Nature deficit disorder

I’m of an age that never developed the habit of walking along with eyes glued to a smart phone. If I tried that now, I’d bump into everything. Segue to today’s younger set: kids never seem to trip over curbs or fall into open ditches, and they’re too young to suffer from L.E.S (“locked elbow syndrome”) on the arm that holds the device. Surely, they have guardian angels on duty (ones without phones to distract them from their winged vigil.)

During a recent forest walk, the family ahead of me was a case in point; two kids led the way, eyes glued to their phones, never once tripping over exposed roots. Had a black bear stood in the way, I’ll bet the children would have walked around it and kept going, leaving the puzzled bear to doubt its status as a forest celebrity. As for the children, they evidently suffer from a modern phenomenon called “Nature Deficit Disorder.”

N.D.D. may affect some adults too, as they wander through the great outdoors (and through life?) failing to see what’s in front of them while they stare at their phones. Makes me wonder: what’s so fascinating on that little screen? Does anyone else out there remember when we couldn’t talk on the phone any farther away than the cord would reach? OK, I’ll admit I own a tiny smart phone, but it remains in “off” mode unless I’m being car-jacked.

But I digress, and there’s some good news. Somehow, many kids ARE being exposed to the natural world, and our schools are helping. Example: One fall day our neighbors gathered to remove some young alders growing in our drainage ditch, threatening to disrupt the flow of rainwater. As one fellow started up his chain saw, a young boy came by on his bicycle and stopped, his eyes wide with astonishment. “You can’t take those trees away!” he said. “Didn’t you know? Trees are the lungs of the earth!”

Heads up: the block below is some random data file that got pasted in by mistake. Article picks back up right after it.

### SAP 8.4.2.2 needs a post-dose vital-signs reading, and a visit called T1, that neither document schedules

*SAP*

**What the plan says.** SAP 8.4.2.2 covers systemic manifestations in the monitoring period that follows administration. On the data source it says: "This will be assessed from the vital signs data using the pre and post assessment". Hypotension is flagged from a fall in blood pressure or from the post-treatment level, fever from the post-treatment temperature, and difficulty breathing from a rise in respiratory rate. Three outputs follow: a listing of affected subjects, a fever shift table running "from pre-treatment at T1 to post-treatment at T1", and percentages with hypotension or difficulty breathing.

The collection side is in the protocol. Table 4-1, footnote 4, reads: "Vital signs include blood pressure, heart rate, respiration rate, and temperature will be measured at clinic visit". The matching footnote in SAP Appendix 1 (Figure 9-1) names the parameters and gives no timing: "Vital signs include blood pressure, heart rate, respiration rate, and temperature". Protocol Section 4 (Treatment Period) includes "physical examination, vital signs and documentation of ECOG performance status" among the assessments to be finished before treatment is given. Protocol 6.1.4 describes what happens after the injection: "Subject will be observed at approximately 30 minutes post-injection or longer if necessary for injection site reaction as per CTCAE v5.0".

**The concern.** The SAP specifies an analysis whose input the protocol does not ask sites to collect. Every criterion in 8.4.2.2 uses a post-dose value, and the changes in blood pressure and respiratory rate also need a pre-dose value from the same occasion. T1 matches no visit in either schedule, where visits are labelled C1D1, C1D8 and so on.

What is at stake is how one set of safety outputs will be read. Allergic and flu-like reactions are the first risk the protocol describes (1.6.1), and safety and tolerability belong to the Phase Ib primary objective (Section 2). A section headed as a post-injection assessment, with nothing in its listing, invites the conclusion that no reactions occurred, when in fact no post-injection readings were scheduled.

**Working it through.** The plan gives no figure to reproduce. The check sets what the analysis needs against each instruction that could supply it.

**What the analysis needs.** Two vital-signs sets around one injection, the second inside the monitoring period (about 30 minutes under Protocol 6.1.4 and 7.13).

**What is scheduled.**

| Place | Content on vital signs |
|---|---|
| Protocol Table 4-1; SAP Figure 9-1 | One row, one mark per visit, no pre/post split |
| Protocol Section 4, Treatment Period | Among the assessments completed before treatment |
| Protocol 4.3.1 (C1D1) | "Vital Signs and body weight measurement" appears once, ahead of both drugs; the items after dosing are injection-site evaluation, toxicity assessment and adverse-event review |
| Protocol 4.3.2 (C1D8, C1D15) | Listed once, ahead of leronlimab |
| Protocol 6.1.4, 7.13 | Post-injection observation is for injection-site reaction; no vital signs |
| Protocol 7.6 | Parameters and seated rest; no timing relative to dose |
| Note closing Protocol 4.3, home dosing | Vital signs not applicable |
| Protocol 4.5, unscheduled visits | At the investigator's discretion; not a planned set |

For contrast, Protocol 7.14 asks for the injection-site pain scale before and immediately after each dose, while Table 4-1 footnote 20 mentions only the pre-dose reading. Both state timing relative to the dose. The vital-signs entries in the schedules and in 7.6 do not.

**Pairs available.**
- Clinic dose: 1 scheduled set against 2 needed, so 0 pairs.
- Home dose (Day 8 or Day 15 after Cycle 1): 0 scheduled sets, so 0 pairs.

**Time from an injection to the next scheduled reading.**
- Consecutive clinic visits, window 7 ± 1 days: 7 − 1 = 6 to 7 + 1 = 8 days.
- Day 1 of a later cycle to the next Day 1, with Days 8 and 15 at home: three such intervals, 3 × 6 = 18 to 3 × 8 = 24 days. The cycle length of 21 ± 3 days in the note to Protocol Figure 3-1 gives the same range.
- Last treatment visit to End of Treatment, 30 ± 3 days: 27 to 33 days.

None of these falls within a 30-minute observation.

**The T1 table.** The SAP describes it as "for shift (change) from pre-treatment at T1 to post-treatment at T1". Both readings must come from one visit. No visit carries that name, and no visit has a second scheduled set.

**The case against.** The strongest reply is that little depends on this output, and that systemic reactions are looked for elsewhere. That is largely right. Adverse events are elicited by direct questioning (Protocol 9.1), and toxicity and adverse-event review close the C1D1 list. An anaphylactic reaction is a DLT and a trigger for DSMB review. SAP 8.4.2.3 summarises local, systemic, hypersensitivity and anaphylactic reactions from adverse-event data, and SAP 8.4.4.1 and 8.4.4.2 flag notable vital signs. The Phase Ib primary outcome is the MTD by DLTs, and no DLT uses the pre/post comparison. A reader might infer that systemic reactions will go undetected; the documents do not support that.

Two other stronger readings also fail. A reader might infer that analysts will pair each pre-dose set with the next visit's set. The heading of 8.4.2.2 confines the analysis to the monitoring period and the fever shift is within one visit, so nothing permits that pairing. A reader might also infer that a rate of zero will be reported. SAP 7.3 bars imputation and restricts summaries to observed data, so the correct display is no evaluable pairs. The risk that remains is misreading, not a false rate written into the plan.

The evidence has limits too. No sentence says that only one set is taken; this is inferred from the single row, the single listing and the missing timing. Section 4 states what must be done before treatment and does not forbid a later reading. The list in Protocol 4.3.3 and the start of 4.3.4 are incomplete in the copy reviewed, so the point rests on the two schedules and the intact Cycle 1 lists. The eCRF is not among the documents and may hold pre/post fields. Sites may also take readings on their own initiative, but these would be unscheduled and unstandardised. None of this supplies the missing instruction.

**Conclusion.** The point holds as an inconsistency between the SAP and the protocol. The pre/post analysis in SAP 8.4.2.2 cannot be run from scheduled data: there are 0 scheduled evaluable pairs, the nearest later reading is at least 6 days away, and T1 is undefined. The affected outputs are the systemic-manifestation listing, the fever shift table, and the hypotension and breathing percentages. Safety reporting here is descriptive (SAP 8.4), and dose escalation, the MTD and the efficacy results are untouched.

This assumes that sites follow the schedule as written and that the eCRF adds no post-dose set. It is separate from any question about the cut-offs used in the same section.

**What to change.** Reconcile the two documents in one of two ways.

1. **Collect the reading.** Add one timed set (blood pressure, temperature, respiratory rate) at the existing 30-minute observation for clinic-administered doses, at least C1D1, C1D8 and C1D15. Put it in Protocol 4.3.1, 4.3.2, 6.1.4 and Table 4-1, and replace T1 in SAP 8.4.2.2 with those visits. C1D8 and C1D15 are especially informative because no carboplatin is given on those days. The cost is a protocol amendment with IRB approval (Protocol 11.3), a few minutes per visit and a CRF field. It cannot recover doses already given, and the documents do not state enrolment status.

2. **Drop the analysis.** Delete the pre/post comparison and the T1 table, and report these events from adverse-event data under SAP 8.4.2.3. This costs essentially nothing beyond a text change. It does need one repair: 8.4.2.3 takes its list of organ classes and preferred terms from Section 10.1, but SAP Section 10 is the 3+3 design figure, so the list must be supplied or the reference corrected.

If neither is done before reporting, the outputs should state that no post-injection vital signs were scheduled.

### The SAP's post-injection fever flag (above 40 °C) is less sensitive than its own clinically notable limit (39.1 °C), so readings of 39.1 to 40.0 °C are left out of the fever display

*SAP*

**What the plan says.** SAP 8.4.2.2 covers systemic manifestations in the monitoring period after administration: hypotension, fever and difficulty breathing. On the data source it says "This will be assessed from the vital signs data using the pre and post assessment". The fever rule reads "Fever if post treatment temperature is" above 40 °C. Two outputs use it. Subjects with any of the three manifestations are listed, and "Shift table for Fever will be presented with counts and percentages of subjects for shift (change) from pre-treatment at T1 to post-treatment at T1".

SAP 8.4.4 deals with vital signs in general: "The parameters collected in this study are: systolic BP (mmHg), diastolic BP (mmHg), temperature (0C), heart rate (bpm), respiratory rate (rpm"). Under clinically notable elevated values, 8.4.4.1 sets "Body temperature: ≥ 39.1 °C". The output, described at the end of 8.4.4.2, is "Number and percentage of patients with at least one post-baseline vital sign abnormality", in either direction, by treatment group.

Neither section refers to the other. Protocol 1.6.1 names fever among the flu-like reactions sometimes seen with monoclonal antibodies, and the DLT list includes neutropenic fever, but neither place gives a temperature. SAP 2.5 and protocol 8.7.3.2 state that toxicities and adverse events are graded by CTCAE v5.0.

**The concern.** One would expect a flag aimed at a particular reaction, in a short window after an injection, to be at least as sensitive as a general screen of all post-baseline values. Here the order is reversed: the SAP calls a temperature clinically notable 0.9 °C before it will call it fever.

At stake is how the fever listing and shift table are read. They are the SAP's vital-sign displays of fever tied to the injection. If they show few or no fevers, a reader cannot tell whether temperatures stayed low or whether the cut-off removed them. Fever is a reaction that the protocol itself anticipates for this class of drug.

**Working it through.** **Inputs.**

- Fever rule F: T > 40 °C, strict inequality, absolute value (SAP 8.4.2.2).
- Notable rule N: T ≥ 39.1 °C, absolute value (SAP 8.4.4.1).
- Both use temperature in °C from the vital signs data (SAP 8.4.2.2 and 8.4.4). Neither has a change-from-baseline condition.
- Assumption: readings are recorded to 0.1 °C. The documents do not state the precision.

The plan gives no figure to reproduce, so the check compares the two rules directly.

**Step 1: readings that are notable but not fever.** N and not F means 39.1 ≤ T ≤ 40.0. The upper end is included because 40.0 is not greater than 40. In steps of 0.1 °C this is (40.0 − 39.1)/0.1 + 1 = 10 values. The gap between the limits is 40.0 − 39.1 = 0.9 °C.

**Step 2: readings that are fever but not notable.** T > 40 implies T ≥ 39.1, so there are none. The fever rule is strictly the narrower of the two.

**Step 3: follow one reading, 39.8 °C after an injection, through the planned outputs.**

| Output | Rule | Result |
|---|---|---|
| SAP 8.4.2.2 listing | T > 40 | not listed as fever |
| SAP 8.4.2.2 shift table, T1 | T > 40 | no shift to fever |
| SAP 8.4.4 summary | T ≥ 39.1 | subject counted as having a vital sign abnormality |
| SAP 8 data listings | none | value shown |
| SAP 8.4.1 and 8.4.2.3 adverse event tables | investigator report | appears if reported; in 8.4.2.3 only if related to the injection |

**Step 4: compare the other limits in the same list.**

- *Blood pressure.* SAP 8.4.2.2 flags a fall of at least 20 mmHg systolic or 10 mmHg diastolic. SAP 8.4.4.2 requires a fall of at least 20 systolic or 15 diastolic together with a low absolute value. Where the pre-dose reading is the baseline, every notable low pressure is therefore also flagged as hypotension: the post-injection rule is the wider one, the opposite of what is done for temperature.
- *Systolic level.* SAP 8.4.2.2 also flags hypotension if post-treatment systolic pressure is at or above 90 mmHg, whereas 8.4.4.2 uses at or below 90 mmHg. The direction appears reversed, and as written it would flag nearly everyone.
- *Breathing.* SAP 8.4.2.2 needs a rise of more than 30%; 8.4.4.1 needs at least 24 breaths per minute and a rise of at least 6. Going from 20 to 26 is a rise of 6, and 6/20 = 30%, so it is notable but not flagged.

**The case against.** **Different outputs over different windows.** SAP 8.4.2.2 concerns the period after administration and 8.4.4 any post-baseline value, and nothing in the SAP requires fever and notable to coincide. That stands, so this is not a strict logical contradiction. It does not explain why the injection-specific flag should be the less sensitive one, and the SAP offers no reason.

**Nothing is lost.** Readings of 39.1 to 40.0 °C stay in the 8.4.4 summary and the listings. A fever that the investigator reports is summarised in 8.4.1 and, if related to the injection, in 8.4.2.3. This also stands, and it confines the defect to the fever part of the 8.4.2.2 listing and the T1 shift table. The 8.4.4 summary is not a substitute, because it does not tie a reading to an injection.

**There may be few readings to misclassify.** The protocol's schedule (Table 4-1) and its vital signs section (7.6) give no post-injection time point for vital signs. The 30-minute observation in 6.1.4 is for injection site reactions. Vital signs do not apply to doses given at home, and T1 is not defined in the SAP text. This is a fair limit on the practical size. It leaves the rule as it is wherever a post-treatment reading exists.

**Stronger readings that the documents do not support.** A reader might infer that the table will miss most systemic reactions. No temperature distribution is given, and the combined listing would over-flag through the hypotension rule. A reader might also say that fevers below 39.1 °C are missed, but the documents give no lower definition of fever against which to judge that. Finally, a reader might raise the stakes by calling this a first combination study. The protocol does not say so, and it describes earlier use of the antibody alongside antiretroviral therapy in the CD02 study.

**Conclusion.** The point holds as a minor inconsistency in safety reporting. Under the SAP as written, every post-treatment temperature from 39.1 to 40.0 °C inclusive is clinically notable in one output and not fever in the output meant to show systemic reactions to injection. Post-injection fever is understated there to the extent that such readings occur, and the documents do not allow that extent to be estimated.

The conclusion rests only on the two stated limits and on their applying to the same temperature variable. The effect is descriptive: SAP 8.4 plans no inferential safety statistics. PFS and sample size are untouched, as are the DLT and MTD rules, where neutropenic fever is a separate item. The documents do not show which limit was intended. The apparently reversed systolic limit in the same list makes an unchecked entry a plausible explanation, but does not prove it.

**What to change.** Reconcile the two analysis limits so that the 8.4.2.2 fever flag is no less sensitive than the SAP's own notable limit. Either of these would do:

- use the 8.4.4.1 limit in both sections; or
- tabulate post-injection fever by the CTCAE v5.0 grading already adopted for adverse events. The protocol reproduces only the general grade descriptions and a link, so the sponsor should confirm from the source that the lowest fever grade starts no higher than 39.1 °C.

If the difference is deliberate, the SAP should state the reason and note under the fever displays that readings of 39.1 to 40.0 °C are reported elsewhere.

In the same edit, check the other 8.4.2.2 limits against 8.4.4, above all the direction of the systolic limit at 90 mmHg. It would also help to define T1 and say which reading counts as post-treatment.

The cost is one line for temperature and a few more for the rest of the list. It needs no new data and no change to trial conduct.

After a long awkward silence, I asked “How to you mean, Kenny?”

“Well, see,” he answered, “trees breathe, sort of… and they live on the carbon dioxide that’s in the air. Then they breathe OUT the oxygen, which they don’t need. Hey, all the animals, us too, need oxygen!” he replied with an air of satisfaction in having explained our planet’s life processes to six speechless adults.

“N.D.D.” was coined by Richard Louv in his book “Last Child in the Woods,” its thesis being a growing lack of understanding of nature, “which hurts our families, our communities and our besieged environment.” Early education may be one answer to the earth’s environmental woes. Our schools are doing their job, but parents can help too. This time of year, it’s good to get outdoors and look around. Thankfully, we live in an area boasting plenty of trails snaking through healthy forests, waterways full of life, and skies still decorated by an amazing variety of feathered friends.

There are many things parents and family can do to expose their offspring to the natural world (without cell phones perhaps?), like exploring our forests with a field guide, taking a camping trip, getting kids involved in summer camp, planting a garden, watching nature shows on TV. (For hiking opportunities, Google “Trail Maps – Kitsap County WA”.) The more we experience and appreciate what we have left of the natural world here in Kitsap, the harder we’ll work to save it.

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